To many, this old-school newspaper man seems prescient when it comes to some media trends (as it was with multi-channelled, satellite pay-TV). What’s under the hood? Paul R La Monica, "editor at large" of, wrote Inside Rupert’s Head to find out. Quite a bit of research has gone into the book, written in a way that appears to only interest those who really want to look inside the media mogul’s head.

At first glance the book is a somewhat biographical account that highlights certain chapters in Murdoch’s career, which include the expansion of the newspaper business in Australia to the UK and US; the news channel battle between Fox and CNN; his forays into satellite and cable TV, and the Internet; and his bid for Dow Jones and Co, owner of the Wall Street Journal and the Dow Jones Industrial Average. In between the author inserts observations by himself and others about Murdoch during those times. The resulting picture of is that of an industry pioneer and maverick who still feels he has something to prove.

Given the bad news coming out of News Corp of late, he might. The company recorded a US$3.4 billion net loss for the latest financial year. Murdoch’s British newspapers’ year-end ad revenue dropped by 14 percent. Profits across News Corp’s global newspaper division fell from US$786 million to US$466 million. His News of the World was involved in a phone-tapping scandal. To top it off, his net worth dropped from over US$8 billion last year to US$4 billion, according to Forbes. Dow Jones wants to sell its iconic stock index business. Now comes what is seen as his war on Google.

While the senior Murdoch's call for paid news makes some sense, the timing is somewhat suspect, what with all the above. Even if subscribers passed more bucks to keep the media honest, how much of an improvement would it make on the business practices of this monolith of a media corporation? One supposes time will tell, as it did with satellite TV.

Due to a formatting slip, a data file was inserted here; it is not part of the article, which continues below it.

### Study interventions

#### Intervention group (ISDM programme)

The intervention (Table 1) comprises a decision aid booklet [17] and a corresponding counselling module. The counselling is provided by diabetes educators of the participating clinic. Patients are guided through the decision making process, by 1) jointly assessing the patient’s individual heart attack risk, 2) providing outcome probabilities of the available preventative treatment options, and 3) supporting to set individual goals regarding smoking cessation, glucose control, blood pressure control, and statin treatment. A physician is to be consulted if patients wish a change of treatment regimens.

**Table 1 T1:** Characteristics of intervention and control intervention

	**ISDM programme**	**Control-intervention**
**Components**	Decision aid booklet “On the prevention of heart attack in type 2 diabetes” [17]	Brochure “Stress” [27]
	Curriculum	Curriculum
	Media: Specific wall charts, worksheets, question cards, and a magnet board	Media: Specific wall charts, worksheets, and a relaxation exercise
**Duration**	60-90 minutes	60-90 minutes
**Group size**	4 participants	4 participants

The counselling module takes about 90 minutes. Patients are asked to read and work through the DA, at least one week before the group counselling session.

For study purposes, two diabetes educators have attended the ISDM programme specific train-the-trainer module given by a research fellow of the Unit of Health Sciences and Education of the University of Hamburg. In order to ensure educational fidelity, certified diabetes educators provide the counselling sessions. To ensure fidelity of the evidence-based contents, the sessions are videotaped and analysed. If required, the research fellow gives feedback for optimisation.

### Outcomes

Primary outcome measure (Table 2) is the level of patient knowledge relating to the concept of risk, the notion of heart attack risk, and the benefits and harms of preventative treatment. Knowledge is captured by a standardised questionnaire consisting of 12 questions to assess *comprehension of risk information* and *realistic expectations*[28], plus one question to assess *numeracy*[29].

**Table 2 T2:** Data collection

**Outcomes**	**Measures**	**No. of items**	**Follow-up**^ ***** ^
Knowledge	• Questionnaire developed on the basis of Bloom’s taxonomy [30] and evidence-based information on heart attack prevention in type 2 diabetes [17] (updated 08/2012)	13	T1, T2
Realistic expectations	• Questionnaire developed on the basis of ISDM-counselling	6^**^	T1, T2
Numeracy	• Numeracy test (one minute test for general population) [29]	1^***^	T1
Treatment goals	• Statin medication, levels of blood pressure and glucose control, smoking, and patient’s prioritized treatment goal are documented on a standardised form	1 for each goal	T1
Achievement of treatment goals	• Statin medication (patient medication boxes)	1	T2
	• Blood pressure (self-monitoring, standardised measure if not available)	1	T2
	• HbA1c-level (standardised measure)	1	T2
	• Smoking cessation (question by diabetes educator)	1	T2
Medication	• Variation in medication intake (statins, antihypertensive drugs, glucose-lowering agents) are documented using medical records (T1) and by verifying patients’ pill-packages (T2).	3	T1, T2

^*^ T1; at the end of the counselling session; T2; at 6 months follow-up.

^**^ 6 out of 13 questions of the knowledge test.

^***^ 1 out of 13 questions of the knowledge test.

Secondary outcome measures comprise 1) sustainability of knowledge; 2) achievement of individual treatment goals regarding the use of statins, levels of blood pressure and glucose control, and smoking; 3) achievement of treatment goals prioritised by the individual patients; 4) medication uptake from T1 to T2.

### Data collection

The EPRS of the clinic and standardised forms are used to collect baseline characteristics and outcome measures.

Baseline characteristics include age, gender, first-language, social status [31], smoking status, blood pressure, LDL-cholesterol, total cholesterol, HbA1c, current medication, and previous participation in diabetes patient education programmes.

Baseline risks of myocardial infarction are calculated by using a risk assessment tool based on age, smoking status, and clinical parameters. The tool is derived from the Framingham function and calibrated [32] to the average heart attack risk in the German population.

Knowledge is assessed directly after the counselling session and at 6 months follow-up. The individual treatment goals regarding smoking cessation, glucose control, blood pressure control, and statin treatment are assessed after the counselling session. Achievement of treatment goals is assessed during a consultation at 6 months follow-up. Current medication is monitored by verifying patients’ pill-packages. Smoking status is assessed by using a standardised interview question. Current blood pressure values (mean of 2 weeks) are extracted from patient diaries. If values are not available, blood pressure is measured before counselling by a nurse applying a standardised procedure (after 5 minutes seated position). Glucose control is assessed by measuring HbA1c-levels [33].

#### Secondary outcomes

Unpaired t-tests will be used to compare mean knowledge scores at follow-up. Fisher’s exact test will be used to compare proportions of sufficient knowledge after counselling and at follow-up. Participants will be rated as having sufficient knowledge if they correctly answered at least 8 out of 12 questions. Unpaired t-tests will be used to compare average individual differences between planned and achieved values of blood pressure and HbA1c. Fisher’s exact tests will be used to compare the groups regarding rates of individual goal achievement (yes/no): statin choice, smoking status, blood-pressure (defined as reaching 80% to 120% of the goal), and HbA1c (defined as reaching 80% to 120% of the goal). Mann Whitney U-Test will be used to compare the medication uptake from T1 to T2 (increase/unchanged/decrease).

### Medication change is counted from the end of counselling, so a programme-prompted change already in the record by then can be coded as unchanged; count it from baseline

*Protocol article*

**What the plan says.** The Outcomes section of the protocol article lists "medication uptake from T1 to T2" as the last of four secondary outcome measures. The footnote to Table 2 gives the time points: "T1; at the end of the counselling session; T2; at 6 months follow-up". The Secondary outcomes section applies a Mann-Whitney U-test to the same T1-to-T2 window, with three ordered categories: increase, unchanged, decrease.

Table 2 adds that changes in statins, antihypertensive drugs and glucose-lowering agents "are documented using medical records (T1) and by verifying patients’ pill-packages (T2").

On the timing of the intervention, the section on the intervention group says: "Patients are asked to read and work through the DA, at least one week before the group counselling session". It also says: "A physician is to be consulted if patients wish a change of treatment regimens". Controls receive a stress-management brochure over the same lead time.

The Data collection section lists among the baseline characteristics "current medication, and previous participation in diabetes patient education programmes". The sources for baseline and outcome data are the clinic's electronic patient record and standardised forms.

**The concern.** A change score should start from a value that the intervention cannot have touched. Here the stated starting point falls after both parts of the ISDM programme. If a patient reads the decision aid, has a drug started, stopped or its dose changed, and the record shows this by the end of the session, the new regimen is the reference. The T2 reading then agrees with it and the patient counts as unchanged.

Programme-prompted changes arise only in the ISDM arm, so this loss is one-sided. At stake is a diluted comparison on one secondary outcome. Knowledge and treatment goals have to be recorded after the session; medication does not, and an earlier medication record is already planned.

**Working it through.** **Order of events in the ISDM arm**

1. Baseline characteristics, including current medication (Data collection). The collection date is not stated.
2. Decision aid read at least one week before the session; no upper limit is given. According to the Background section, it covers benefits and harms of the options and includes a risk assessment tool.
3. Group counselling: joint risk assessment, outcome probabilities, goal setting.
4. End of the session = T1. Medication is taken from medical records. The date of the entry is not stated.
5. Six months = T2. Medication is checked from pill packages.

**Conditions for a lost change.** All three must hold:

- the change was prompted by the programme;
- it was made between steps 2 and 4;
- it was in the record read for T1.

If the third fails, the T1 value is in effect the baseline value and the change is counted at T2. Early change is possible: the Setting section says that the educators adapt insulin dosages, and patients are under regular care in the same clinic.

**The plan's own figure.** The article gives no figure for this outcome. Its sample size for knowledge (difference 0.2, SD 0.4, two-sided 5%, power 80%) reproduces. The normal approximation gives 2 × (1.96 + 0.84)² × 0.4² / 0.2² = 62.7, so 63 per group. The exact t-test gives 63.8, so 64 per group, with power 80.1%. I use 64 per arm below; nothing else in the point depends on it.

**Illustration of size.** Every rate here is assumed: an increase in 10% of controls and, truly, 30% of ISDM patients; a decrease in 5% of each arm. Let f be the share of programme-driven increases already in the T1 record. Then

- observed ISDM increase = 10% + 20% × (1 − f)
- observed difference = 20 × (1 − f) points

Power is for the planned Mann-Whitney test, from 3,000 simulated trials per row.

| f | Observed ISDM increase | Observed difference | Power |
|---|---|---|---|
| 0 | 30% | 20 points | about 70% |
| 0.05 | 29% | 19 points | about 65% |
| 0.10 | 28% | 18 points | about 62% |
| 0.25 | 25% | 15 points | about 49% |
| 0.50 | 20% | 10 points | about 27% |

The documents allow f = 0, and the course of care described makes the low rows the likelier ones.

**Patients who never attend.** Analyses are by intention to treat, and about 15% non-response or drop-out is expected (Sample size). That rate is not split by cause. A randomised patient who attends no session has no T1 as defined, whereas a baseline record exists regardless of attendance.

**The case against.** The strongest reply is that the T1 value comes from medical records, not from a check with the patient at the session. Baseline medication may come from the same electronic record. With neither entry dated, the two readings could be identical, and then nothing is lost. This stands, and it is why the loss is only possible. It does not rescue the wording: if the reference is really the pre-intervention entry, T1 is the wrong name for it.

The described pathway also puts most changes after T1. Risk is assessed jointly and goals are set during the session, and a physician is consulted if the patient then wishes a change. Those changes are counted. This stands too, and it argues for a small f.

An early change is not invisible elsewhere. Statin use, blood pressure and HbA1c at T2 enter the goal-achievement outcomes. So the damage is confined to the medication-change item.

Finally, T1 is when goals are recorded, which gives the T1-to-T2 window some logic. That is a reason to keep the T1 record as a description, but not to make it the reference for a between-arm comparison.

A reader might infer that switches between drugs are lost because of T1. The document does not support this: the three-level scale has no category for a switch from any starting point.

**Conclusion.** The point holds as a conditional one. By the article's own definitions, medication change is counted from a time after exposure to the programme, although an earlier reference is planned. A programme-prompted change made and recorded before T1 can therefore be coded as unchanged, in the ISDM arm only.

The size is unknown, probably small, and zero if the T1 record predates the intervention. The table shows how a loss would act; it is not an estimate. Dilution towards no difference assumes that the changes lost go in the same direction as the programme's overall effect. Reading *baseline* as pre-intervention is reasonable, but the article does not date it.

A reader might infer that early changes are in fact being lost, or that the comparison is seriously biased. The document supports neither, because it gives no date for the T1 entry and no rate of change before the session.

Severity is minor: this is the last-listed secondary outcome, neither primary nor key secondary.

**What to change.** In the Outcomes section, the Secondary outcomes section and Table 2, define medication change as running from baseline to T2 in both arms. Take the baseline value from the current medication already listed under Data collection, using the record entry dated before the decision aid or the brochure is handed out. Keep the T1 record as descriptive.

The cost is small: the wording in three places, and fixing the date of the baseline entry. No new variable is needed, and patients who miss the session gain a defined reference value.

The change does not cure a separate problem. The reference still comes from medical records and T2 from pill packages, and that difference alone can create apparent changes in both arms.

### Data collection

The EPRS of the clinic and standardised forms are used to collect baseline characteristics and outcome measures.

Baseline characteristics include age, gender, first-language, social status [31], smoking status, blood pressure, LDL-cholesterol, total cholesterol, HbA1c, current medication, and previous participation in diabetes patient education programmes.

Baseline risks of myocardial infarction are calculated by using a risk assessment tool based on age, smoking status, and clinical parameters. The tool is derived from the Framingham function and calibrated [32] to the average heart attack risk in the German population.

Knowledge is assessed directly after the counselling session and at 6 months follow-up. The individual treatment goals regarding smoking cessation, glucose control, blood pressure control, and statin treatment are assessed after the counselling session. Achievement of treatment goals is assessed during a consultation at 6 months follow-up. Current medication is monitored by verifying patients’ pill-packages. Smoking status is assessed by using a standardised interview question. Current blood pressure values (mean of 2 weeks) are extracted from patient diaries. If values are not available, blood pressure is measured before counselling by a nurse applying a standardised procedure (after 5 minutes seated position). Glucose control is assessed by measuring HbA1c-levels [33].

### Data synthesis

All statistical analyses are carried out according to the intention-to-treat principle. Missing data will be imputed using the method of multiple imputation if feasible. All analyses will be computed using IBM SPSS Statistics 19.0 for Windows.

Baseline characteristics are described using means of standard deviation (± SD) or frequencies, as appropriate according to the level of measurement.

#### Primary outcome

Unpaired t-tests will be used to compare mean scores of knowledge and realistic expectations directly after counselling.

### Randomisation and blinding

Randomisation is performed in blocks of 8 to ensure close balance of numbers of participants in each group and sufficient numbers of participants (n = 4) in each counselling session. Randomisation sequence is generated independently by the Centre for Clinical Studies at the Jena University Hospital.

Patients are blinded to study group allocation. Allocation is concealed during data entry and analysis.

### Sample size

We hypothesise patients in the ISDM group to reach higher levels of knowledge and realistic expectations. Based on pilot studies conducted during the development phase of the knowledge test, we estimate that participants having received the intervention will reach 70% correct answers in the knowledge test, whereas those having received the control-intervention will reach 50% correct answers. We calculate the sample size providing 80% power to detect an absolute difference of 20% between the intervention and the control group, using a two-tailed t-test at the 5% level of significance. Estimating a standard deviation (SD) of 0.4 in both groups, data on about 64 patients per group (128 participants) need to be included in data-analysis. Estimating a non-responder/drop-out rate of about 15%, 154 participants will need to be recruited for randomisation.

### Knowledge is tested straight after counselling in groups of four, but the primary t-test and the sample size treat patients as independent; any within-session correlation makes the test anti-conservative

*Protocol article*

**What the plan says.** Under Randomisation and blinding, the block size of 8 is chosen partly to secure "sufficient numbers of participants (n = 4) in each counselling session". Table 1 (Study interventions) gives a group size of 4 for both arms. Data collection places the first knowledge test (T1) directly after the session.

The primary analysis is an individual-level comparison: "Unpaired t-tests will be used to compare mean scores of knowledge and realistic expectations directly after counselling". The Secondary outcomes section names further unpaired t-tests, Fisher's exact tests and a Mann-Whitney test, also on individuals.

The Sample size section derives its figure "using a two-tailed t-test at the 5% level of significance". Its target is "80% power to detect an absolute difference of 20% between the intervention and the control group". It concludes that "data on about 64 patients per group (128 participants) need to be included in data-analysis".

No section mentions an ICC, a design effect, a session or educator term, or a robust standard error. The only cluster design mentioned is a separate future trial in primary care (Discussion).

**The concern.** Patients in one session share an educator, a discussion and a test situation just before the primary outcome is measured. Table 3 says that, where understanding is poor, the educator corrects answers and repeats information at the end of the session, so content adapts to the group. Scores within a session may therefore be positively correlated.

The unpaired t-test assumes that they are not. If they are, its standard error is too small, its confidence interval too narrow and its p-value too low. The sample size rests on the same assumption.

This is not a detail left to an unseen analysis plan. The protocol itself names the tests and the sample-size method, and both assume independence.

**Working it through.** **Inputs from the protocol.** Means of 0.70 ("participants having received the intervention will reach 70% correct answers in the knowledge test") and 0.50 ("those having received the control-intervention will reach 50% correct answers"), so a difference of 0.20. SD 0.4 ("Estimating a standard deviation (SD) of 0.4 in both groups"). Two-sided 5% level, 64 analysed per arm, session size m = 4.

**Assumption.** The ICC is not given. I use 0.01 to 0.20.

It is likely this old-school media mogul’s empire will continue to make the news even as it dishes them out. From James Murdoch’s McTaggart lecture this year, it won’t be too long before there’s enough interest in finding out if James Murdoch is a chip off the old block.

Inside Rupert's Brain
Paul R La Monica
Portfolio (2009)
272 pages
ISBN: 978-1591842439

Saturday, 9 July 2011

Portuguese Pleasures

Written weeks ago, this review of popular, well-reviewed Cristang Restaurant is finally out in the papers. On the day of the Big Yellow Rally. What timing.

However, I feel I have to clarify and point out a few things which were in the original copy: The chef's name is Gerald G (as in Gordon) Oei, not C; the "devils on horseback" dish is described twice; a "noodle incident" about "crossed wires" should've been removed, but wasn't; and technically, the Cristang aren't exactly Portuguese but I was groping for words for a little article alliteration.

Portuguese pleasures
It’s a different kind of foreign occupation when memories of the food at Cristang Restaurant can’t get out of these diners’ heads

first published in The Star, 09 July 2011

We arrived at the restaurant at 8 Avenue around dusk. As Alex whipped out her camera to photograph the exterior, she pointed at something. "Look," she exclaimed, "there are pigs above the doorway!"

As I examined the pigs, a Cristang-looking fellow appeared at the door. "It’s the first time anybody noticed the ‘guardians’ since I opened," he observed. Alex can be sharp-eyed when she wants to be.

We take in the décor: chairs with chequered cushions, wood panelling around the front doorway, and glass panels with the current specials written in dry-erase ink. Sitting in front of each fake brocade cushion was a half-filled pig head-shaped bean bag. The atmosphere was quite subdued, with Portuguese/Latin American guitar playing over the sound system. At the time we were there, we were the only patrons.

Chef-owner Gerald C. Oei told us that Cristang has been open for two years.

"Our opening hours are on Facebook, and behind the counter. I don’t open on Mondays," he said, adding that there were exceptions. "If Tuesday is a public holiday, I will open on Monday."

Though named for the descendants of the Portuguese who dropped by in the 16th century, Cristang’s restaurant’s menu also has Italian, Spanish and other influences from continental Europe: pastas and protein-starch-veggie dishes. It seems as though the restaurant is still trying to figure out what it wants to be. Or perhaps it’s a reflection of the owner’s eclectic tastes and repertoire.

In a radio interview, Gerald seemed to suggest that Cristang was the lab/playground to test and try out his culinary experiments, his own takes on his grandma’s recipes. He was almost vibrating with glee as he told a customer about a dessert he was trying out.